Our analysis had several limitations. We attempted to identify as many RRS trials as possible by searching multiple databases and reviewing abstract proceedings, but as the RRS literature is in its infancy, we may not have located other unpublished studies or gray literature. There is no validated system for evaluating the methodological strength of nonrandomized studies; therefore, we assessed study quality on the basis of prespecified criteria for internal and external validity. Finally, we found significant statistical heterogeneity in our quantitative analyses, indicating that the variability between individual studies in treatment effects was greater than that expected by chance. As the primary reasons we conducted a meta‐analysis was to compare the results of before‐after trials with those of the randomized MERIT trial, we did not further explore the reasons for this heterogeneity, although variation in patient populations and RRS structure likely accounts for a significant proportion of the heterogeneity.

Although there is a theoretical basis for implementing a rapid response system, the published literature shows inconsistent benefits to patients and suffers from serious methodological flaws. Future studies of RRSs should attempt to define which patient populations are at risk, the essential characteristics of RRSs, effective implementation strategies, andmost importantwhether any RRS improves clinical outcomes. Until such evidence is available, hospitals should not be mandated to establish an RRS and should consider prioritizing quality improvement resources for interventions with a stronger evidence base.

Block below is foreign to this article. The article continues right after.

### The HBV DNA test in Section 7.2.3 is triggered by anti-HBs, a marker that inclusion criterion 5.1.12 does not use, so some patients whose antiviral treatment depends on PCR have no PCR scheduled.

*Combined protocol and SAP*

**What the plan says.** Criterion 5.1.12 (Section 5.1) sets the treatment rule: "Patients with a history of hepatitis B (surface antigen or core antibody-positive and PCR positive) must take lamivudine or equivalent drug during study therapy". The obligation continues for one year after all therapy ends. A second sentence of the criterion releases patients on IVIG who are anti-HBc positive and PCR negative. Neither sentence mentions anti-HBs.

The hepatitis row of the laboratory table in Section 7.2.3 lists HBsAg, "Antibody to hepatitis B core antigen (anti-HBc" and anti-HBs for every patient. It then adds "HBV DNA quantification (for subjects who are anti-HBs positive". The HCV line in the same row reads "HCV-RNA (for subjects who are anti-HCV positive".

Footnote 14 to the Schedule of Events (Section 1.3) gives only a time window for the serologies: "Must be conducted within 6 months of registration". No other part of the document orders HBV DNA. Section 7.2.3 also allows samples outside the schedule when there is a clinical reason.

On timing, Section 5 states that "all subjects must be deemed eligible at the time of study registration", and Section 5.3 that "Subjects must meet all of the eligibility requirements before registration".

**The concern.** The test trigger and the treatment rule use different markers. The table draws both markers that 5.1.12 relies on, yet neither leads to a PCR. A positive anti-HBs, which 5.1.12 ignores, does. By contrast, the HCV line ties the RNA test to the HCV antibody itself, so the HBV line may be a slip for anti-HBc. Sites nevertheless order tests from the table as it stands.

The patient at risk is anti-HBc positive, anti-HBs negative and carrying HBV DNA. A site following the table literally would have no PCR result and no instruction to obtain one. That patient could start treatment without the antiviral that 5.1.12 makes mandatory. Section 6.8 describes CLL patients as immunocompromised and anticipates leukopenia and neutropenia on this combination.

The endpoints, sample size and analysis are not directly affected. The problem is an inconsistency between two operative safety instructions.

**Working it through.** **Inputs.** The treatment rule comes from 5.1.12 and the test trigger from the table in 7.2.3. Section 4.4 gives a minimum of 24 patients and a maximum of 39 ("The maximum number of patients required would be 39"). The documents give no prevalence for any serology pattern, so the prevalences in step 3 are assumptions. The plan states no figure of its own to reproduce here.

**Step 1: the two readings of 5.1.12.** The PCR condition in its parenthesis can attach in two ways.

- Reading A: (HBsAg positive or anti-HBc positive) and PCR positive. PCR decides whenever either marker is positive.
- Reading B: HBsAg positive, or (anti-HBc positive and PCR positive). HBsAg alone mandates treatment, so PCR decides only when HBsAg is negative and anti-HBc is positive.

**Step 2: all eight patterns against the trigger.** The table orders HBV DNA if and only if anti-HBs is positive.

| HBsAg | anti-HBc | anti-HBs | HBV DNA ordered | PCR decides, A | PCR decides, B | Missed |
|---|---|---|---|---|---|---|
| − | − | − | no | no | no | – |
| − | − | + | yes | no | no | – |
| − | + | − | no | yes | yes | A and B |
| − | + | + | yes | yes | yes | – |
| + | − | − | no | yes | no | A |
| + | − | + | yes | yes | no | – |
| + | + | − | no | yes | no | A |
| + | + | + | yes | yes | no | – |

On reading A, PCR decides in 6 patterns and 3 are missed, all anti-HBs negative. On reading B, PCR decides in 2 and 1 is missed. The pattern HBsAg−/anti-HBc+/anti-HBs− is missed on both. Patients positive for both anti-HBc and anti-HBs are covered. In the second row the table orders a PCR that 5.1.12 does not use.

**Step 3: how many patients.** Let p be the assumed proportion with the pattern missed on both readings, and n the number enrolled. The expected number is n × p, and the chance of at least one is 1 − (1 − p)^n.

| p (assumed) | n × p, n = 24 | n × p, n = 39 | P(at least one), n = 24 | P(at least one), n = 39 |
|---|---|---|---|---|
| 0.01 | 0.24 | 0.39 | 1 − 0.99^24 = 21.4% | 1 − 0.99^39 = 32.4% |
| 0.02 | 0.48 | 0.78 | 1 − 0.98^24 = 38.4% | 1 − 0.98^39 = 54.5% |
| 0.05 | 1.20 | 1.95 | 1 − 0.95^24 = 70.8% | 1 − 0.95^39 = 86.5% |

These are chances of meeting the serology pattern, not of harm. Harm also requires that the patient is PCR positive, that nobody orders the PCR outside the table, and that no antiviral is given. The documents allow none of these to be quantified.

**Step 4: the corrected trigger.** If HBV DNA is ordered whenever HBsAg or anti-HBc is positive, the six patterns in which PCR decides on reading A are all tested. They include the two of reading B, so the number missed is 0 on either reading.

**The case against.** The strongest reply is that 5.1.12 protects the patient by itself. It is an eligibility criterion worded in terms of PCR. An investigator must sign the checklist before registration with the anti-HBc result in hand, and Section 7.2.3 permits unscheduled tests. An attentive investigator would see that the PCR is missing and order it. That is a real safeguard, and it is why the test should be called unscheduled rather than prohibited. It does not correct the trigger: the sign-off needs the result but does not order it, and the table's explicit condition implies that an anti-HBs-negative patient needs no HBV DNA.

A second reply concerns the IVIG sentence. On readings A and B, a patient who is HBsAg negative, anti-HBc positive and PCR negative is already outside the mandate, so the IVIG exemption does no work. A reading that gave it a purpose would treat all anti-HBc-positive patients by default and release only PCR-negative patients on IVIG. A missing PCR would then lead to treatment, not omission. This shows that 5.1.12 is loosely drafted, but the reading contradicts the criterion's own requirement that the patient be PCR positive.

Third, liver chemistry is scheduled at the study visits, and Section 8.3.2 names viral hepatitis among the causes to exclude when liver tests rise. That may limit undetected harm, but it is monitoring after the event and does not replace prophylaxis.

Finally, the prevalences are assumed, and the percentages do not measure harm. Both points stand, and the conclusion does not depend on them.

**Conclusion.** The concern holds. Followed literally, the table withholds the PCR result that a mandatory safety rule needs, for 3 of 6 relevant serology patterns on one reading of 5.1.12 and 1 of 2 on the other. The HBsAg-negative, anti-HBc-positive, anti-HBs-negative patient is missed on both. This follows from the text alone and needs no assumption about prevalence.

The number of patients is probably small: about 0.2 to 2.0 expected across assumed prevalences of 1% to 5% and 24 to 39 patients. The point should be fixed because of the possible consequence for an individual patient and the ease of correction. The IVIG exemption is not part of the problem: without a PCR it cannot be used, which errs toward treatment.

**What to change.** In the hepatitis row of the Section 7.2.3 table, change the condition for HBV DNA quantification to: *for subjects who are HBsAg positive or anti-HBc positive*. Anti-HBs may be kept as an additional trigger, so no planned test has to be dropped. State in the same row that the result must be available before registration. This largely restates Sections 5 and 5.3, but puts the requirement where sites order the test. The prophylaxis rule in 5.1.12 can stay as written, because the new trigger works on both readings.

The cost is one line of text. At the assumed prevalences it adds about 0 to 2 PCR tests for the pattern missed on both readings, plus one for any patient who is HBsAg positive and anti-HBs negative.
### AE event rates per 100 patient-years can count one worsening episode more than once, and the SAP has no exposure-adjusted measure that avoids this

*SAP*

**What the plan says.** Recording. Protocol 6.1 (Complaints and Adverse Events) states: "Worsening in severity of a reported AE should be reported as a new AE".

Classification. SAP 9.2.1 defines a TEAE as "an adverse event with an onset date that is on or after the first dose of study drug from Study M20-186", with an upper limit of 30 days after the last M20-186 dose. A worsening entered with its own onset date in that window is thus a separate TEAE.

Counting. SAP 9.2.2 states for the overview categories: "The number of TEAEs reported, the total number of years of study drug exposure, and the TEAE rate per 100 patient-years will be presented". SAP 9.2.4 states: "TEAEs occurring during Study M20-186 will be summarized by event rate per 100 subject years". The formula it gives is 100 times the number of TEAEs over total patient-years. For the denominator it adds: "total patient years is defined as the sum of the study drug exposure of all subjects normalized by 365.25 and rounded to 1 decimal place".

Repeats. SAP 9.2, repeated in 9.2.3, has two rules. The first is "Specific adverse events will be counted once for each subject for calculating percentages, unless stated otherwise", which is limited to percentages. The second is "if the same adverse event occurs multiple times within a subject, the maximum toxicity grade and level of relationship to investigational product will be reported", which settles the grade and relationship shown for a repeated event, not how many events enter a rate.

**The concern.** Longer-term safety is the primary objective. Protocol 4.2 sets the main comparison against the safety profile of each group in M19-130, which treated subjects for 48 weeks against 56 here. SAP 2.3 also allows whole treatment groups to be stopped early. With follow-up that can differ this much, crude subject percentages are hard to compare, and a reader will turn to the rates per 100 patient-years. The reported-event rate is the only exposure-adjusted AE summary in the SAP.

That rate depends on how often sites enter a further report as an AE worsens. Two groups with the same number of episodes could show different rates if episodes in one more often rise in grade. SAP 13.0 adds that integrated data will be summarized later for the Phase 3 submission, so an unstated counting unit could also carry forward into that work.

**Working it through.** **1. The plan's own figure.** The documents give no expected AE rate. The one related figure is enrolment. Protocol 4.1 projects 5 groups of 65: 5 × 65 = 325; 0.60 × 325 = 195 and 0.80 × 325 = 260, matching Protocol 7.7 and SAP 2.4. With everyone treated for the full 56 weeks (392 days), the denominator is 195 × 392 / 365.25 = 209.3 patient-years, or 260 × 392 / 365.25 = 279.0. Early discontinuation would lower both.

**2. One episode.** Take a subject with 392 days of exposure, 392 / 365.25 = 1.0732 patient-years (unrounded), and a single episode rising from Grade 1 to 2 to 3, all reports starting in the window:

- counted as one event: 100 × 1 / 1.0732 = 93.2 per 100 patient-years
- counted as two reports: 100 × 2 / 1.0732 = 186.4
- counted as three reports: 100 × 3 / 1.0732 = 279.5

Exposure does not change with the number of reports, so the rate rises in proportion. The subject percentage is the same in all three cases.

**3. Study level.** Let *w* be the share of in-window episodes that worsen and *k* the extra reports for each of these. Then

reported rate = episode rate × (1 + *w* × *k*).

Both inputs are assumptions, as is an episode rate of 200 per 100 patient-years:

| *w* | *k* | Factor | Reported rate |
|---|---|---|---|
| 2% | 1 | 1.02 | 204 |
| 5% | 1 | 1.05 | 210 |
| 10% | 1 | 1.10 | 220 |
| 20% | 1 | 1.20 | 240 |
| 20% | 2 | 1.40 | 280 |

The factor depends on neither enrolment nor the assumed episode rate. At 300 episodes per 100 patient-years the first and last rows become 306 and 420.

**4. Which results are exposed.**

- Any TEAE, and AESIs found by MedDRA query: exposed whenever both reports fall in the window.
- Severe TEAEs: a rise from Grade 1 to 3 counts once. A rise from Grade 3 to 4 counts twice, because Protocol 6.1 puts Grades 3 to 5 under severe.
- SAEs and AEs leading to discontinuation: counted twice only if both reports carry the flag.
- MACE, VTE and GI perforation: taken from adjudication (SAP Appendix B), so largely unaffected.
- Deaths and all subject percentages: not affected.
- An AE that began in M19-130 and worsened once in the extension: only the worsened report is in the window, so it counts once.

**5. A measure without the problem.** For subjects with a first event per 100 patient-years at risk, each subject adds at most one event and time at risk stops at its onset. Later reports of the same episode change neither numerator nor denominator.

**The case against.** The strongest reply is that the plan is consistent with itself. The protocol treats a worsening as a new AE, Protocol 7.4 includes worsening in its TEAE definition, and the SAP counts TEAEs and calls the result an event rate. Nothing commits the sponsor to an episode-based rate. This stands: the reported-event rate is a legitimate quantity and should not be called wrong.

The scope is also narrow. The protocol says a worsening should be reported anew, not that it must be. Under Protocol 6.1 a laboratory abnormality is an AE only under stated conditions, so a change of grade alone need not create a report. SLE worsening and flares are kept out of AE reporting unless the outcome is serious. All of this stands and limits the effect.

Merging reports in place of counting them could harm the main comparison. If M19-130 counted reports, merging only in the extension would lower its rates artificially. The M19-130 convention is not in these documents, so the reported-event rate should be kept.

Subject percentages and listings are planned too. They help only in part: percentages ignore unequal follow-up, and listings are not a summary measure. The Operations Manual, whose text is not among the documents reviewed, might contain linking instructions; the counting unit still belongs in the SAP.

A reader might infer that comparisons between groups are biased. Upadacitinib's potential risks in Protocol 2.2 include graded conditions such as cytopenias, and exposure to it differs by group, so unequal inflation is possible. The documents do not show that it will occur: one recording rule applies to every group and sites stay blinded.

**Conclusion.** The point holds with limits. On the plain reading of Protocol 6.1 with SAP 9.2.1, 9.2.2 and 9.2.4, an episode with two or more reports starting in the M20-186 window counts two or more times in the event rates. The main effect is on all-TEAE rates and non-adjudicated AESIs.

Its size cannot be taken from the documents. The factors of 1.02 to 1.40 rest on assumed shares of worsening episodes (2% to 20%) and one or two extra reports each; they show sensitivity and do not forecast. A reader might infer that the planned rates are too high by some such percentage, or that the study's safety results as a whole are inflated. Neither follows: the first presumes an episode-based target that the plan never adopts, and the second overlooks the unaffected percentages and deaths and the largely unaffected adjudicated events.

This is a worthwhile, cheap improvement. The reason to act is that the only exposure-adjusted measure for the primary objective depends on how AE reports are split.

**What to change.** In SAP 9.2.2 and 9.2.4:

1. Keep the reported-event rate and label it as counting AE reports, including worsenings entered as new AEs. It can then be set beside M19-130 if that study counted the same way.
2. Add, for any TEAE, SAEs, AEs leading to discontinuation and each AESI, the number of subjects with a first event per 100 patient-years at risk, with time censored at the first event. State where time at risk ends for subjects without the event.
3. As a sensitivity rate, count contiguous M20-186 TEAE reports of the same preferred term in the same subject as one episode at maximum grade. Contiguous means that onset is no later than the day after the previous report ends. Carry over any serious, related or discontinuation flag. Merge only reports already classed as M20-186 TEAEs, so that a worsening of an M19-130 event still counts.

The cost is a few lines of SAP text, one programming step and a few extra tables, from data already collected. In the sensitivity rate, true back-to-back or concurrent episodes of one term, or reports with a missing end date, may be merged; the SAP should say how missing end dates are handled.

The authors thank Emmanuel King, MD, for graciously providing a copy of his manuscript prior to publication and Alexis Meredith, MD, for providing additional information regarding his study. Dr. Shojania holds a Government of Canada Research Chair in Patient Safety and Quality Improvement.



Literature Search Strategy (Performed through August 2006)
Search terms Citations
1 {(rapid [ti] AND (response [ti] OR resuscitation [ti]) OR (patient at risk [ti])} AND (program [ti] OR team* [ti] OR service* [ti]) 23
2 medical emergency team* [ti] OR medical crisis team* [ti] OR {(critical [ti] OR intensive [ti]) AND care [ti] AND outreach [ti]} 87
3 hospital [ti] AND resuscitation [ti] AND team* [ti] 11
4 medical emergency team* [ab] OR rapid response team [ab] OR medical crisis team* [ab] 89
5 #1 OR #2 OR #3 OR #4 158
6 Resuscitation [mh] OR heart arrest [mh] OR hospital mortality [mh] 72,488
7 (patient care team [mh] OR critical care [mh] OR intensive care units [mh]) AND (patient readmission [mh] OR organization and administration [mh]) 20,321
8 #6 AND #7 1,419
9 {(randomised[ti] OR randomized[ti] OR controlled[ti] OR intervention[ti] OR evaluation[ti] OR comparative[ti] OR effectiveness[ti] OR evaluation[ti] OR feasibility[ti]) AND (trial[ti] OR studies[ti] OR study[ti] OR program[ti] OR design[ti])} OR clinical trial[pt] OR randomized controlled trial[pt] OR epidemiologic studies[mh] OR evaluation studies[mh] OR comparative study[mh] OR feasibility studies[mh] OR intervention studies[mh] OR program evaluation[mh] OR epidemiologic research design[mh] OR systematic5 2,688,847
10 #8 AND #9 748
11 #5 OR #10 806